How often do you open Instagram and see pictures of vibrantly colored, healthy breakfast recipes that resemble art more than food? Here’s the reality: Most of us don’t have time to make a chef-inspired meal before rushing out the door in the morning. The good news? It is possible to enjoy a quick, healthy breakfast without totally sacrificing taste.
To learn more, we asked Intuitive Nutrition Founder Heather Rudlavage (also an RDN, LDN, a mother and dietitian) about the most important meal of the day and how she recommends breaking the breakfast rut:
What do you eat for breakfast on weekday mornings?
I’m kind of a Plain Jane when it comes to breakfast — I’m probably the only dietitian who actually doesn’t like oatmeal! I either eat Special K® Red Berries with nonfat milk or I make a scrambled egg using one whole egg and just the white of a second egg. If I make scrambled eggs, I usually make a piece of oatmeal bread toast to go with it. Occasionally, if I have leftover tortillas, I make a breakfast burrito with salsa, scrambled eggs and some low-fat cheese.
What are some recommendations for easy or make-ahead breakfasts?
For those who do like oatmeal, I recommend overnight oats
for quick, make-ahead breakfasts. Other options are trail mix made with granola, dried fruit and nuts, or an apple or whole grain toast with nut butter. In a pinch, an instant breakfast shake or a Greek yogurt also work. Since these are lower-calorie options, expect to feel hungry by 10 a.m. Plan for this and pack a handful of nuts or a low-fat cheese stick and a piece of fruit.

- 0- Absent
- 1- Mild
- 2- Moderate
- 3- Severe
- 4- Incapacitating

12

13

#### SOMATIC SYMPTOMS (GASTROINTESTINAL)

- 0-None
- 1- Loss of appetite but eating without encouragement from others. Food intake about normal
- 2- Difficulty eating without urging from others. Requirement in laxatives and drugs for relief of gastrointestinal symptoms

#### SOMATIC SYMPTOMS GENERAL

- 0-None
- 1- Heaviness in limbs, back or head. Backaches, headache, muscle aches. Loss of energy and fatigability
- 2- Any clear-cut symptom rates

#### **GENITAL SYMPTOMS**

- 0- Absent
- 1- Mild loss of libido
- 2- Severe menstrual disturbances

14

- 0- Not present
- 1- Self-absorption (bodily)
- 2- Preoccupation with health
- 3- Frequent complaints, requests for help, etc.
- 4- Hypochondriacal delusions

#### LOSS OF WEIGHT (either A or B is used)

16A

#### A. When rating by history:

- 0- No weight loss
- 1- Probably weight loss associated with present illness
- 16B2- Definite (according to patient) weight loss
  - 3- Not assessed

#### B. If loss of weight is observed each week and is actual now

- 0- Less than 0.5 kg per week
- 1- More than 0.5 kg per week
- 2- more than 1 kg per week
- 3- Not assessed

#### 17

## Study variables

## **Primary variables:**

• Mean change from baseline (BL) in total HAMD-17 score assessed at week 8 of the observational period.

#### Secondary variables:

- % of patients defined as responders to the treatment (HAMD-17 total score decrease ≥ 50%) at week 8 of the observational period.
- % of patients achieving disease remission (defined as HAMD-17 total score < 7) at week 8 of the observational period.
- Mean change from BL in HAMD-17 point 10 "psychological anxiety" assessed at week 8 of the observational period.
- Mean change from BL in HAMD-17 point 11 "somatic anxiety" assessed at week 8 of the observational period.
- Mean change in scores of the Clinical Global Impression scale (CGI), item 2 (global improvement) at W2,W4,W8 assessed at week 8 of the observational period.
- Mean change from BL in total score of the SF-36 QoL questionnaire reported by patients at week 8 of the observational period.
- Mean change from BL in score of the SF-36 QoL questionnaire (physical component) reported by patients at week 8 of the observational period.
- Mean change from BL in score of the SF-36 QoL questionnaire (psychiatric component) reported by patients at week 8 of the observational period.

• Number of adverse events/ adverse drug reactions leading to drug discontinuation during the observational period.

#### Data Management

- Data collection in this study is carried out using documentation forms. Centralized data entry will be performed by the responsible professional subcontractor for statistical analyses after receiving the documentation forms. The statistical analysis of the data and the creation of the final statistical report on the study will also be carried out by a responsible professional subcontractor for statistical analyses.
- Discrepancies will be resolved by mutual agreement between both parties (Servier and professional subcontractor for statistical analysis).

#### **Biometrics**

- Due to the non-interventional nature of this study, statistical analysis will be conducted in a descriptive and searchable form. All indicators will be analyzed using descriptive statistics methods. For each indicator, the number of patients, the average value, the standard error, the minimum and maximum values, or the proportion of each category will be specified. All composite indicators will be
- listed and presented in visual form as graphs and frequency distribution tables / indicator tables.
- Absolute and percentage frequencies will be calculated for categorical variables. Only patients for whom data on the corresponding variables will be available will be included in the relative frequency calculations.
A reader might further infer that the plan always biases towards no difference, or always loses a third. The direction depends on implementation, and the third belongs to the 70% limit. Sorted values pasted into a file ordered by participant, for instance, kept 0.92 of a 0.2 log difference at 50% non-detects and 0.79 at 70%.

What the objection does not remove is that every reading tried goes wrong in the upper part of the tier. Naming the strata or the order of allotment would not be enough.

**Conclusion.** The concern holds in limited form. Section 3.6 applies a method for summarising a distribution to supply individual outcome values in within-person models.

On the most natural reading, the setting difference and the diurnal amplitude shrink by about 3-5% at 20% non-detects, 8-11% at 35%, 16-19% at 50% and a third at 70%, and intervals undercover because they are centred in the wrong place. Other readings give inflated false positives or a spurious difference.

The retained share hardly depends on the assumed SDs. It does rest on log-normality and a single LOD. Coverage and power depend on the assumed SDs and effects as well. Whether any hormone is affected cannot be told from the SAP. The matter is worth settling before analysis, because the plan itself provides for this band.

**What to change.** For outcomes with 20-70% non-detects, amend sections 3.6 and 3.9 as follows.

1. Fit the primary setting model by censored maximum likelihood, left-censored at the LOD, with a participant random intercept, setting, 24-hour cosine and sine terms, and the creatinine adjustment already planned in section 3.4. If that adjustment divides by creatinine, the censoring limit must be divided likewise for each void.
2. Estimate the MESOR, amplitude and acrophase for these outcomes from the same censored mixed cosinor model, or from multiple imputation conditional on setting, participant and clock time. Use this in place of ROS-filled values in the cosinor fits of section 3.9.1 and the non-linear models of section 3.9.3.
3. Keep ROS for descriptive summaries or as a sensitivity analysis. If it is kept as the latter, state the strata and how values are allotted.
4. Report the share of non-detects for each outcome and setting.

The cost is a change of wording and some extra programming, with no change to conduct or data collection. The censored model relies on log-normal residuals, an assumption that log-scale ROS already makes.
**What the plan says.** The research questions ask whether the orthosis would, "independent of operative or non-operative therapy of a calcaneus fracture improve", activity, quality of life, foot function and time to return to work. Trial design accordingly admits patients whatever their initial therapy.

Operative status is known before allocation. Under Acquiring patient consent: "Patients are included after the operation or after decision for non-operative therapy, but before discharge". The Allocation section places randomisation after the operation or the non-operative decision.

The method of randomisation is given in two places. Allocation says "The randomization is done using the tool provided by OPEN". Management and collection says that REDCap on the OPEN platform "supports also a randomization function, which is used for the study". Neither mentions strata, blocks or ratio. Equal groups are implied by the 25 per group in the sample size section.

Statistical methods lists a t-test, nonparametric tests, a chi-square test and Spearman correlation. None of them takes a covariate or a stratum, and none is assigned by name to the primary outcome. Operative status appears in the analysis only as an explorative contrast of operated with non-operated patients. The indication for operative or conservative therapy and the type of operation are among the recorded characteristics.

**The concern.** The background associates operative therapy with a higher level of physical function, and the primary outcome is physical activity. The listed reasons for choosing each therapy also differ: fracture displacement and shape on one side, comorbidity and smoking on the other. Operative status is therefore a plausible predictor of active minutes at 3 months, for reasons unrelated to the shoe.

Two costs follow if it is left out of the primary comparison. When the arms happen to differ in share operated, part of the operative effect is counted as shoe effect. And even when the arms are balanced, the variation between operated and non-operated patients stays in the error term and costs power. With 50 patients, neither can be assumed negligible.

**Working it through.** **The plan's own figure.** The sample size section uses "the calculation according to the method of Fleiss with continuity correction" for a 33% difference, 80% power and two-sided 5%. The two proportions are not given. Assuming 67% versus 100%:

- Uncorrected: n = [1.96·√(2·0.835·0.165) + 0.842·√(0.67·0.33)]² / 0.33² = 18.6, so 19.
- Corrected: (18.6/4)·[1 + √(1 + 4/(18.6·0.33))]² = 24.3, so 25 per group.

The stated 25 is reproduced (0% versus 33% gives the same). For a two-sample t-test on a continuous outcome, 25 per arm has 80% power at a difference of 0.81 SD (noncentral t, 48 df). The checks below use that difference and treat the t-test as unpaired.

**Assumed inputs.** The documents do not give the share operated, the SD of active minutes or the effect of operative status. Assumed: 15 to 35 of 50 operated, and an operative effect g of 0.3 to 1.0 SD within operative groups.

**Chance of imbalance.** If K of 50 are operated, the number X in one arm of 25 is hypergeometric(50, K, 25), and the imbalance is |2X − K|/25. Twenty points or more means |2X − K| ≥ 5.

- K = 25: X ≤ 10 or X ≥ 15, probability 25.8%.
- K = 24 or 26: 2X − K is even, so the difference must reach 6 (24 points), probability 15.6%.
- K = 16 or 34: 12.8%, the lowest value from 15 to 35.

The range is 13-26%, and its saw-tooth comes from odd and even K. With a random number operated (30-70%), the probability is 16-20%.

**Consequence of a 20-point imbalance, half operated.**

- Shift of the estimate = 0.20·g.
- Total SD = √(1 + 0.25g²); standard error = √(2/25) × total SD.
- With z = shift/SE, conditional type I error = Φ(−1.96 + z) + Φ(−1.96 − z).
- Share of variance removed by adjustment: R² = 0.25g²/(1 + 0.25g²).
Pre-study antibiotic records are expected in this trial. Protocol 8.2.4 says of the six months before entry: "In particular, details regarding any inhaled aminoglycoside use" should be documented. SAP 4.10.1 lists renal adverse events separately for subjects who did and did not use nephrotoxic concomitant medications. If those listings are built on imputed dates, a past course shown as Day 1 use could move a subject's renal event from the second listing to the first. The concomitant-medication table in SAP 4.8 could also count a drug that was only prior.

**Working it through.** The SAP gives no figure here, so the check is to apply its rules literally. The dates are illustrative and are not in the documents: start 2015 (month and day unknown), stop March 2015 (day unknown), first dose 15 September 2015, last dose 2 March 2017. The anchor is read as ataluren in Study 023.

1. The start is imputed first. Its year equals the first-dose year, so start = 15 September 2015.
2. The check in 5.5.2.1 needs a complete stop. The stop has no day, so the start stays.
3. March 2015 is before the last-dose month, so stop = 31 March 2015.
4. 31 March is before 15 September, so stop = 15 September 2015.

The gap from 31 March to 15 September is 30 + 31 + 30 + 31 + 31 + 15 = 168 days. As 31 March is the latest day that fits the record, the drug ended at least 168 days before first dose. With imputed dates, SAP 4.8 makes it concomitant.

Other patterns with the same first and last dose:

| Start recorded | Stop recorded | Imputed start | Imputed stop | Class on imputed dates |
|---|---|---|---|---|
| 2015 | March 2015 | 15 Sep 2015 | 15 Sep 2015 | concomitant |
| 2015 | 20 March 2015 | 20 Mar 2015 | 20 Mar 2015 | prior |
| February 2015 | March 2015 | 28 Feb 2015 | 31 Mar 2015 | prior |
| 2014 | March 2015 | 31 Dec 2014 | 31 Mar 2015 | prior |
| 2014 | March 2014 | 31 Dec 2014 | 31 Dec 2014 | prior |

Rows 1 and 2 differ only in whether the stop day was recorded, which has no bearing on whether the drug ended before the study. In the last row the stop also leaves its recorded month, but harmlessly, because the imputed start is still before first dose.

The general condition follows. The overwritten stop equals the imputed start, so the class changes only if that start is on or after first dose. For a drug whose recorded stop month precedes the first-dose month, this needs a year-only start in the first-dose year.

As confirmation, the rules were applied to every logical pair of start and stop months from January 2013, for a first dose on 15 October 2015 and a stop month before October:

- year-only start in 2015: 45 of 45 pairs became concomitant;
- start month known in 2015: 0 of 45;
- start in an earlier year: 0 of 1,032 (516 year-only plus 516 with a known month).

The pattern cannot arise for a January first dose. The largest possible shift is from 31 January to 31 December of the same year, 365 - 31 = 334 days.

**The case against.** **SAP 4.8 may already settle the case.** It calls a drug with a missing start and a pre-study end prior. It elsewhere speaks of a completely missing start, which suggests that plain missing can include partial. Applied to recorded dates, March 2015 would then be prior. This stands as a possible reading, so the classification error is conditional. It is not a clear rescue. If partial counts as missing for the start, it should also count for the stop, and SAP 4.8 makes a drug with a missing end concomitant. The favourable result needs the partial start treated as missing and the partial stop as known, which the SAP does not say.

Why are many people always hungry again by midmorning?
It could be that your breakfast is too low in calories (aim for 500) or too low in protein (aim for 8–10 grams) and/or fat. Another reason may be the time you eat breakfast. Many people get up early and eat breakfast at 6:30 a.m. In that case, hunger at 10:30 makes sense because it’s been four hours since the last meal.
Here’s another possibility: Eating a high-carbohydrate breakfast (say, a bowl of sweet cereal with almond milk, orange juice and coffee with sugar) can raise blood glucose and increase insulin levels, which leads to craving even more carbohydrates. This “insulin spike” can put you on a hunger/high blood sugar see-saw for the rest of the day — not good!
Is it OK to eat the same thing every morning?
It’s easy to get stuck in a breakfast rut; even I eat pretty much the same thing every morning! There isn’t anything wrong with a rut, but if you are looking for a change, Pinterest
is a great source for smoothie recipes, overnight oat recipes and other ideas. As long as your usual breakfast contains some protein (like dairy, nuts or eggs) and some fiber from whole grains or fruit, then stick with it if it works for you.
Help us brainstorm some new breakfast ideas.
Making a breakfast bento box with a hardboiled egg, whole grain crackers and some fruit is fun for kids
who eat breakfast at school or for working people who need to be at their desks early! Also, save your leftovers: Leftover veggies work well in an omelet, and leftover grains like quinoa can be made into a hot cereal (it’s delicious served with diced apples). Ask people you know who have different culinary traditions what they eat for breakfast — the possibilities are really endless!
What makes breakfast breakfast? Are there any rules?
The only rule is that any breakfast is better than no breakfast. When you wake up in the morning, you have been fasting for up to 10 hours, so it’s important to fuel your body and kick-start your metabolism for the day.
Need more breakfast ideas? See a dietitian for free
Did you know that Independence members get six free nutrition counseling sessions a year?* You can search for a participating registered dietitian using our online provider directory.
* Not all employers offer nutrition counseling visits as part of their benefits plans. Please contact Customer Service or your benefits administrator to determine if this benefit applies to your coverage.